Women in Music 2019

European Indie Label Body IMPALA to Challenge Tencent Universal Music Deal

Rafael Henrique/SOPA Images/LightRocket via Getty Images
Tencent Music Entertainment logo is seen displayed on a smartphone. 

LONDON — European independent labels body IMPALA has said it will formally challenge Tencent's plans to buy up to 20% of Universal Music Group, citing competition concerns for consumers and independent music companies.

Preliminary talks between China's Tencent Holdings and UMG owners, French media group Vivendi, began in August over the sale of an initial 10% stake in Universal, valued at €3 billion based on a €30 billion ($33 billion) total valuation of Universal.

Tencent, which operates China's leading streaming services, QQ Music, Kugou and Kuwu, and has minority stakes in Spotify and India's Gaana, would also have a one-year option to buy a further 10% of Universal on the same terms.  

Tencent, which is estimated to account for an 60-70% share of China's digital music market, is understood to be in talks with potential co-investors to help fund the deal. Meanwhile, in the background, China's competition watchdog is looking into Tencent's licensing deals with all three major labels. 

IMPALA claims the impact of Tencent acquiring up to 20% of UMG would "change the whole music ecosystem" with smaller companies among the first to lose out.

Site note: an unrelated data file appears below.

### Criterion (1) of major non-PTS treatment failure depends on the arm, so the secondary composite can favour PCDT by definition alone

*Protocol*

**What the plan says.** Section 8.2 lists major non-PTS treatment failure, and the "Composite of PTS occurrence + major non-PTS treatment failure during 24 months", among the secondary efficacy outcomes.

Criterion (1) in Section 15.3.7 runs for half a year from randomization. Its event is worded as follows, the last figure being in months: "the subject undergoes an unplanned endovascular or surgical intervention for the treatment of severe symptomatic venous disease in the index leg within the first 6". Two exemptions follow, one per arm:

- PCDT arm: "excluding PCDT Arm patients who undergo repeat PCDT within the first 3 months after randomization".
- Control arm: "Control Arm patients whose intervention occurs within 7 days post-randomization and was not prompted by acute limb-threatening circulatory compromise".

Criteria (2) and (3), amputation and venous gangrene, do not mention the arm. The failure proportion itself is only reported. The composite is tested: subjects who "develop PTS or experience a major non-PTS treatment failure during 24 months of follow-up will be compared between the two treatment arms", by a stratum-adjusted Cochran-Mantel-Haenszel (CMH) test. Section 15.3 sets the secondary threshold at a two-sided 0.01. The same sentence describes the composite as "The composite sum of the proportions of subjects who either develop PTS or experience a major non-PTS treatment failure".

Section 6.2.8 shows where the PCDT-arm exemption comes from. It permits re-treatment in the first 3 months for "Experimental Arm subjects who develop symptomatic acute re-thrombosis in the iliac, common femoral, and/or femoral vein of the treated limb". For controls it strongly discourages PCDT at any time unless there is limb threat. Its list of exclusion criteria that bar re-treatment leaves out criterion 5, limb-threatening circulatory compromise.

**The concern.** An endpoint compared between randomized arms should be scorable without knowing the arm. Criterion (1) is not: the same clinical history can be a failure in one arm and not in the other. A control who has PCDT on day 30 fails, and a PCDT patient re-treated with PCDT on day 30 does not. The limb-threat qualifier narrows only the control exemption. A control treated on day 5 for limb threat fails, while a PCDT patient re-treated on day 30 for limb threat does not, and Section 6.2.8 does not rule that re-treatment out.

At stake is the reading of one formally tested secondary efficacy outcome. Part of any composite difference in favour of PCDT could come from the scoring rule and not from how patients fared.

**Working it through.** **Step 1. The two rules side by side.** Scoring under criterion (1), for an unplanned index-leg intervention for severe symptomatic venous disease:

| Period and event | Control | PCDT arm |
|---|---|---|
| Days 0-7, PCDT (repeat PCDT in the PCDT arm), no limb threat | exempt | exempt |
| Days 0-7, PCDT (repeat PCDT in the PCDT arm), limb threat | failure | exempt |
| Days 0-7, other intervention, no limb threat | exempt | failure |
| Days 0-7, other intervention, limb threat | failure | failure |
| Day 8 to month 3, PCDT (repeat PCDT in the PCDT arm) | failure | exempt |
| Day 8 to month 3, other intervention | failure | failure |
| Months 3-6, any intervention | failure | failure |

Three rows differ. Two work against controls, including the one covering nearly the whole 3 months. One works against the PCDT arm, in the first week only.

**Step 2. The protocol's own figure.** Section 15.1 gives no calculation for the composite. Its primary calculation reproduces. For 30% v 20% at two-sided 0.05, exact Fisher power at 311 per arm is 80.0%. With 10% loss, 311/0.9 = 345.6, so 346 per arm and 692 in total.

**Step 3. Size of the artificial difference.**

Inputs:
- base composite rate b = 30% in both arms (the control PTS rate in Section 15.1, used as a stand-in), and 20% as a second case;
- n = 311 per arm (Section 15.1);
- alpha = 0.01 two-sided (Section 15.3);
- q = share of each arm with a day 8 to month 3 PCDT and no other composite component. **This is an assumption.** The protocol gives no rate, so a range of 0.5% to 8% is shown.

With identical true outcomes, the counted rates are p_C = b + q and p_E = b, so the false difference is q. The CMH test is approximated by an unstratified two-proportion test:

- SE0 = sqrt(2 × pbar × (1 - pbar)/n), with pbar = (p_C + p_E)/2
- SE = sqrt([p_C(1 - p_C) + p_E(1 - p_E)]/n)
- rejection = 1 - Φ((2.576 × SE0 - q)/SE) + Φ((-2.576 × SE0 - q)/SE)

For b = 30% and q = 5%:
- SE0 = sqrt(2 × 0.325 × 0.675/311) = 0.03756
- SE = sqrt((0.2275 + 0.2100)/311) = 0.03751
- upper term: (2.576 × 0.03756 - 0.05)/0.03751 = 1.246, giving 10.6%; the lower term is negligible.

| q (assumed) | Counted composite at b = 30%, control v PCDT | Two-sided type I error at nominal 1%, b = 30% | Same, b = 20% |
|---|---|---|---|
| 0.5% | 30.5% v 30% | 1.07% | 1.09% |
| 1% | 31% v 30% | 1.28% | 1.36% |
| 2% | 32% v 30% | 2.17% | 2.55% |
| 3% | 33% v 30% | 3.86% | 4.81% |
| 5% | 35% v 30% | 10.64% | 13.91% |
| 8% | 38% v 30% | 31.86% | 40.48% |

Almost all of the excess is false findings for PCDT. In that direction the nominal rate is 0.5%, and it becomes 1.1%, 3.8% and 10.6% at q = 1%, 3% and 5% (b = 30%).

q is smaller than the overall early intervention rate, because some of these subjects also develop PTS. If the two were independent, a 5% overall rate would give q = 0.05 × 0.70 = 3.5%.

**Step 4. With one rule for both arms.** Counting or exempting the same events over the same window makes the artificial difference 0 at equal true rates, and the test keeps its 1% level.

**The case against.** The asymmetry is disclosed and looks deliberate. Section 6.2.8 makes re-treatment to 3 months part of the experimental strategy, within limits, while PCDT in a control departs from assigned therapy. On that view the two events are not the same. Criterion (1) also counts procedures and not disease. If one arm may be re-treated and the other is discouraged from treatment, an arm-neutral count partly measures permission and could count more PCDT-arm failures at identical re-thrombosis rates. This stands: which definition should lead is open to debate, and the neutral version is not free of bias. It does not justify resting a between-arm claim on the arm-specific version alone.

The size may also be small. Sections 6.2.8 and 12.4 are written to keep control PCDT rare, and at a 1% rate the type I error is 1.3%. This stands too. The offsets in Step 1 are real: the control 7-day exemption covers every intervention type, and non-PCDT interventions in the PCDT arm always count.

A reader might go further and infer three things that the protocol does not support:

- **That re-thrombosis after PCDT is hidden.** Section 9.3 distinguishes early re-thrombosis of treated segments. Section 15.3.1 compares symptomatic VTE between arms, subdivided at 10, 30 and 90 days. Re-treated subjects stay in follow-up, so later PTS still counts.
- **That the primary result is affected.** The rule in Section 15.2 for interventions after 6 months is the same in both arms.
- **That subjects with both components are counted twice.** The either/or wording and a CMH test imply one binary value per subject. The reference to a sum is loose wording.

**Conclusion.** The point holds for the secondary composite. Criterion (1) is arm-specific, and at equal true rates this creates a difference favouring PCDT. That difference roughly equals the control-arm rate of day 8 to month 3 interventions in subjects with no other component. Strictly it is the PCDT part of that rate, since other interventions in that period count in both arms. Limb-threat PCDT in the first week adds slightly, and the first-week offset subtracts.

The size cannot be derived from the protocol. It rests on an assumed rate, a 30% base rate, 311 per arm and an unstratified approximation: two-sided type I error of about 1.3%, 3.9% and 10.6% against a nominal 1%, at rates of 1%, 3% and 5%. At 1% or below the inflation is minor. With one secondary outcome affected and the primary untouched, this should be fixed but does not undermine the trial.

"Even at a low level of shareholding, we believe the risk of harm for consumers and competitors from such a transaction would be a concern because of the impact in both the digital market and the music sector, with independents being squeezed further and artists also losing out," said executive chair Helen Smith in a statement.

The Brussels-based organization also said it was concerned about who might purchase any additional Universal Music Group shares.

"We believe it would be difficult for Tencent and other companies with power in a vertical market to acquire influence over the world's biggest set of repertoire," said Smith.

Universal Music and Tencent have been contacted for comment, but are yet to respond.

UPDATE: An earlier version of this story said Tencent's share of China's digital music market was estimated at 80-90%.  


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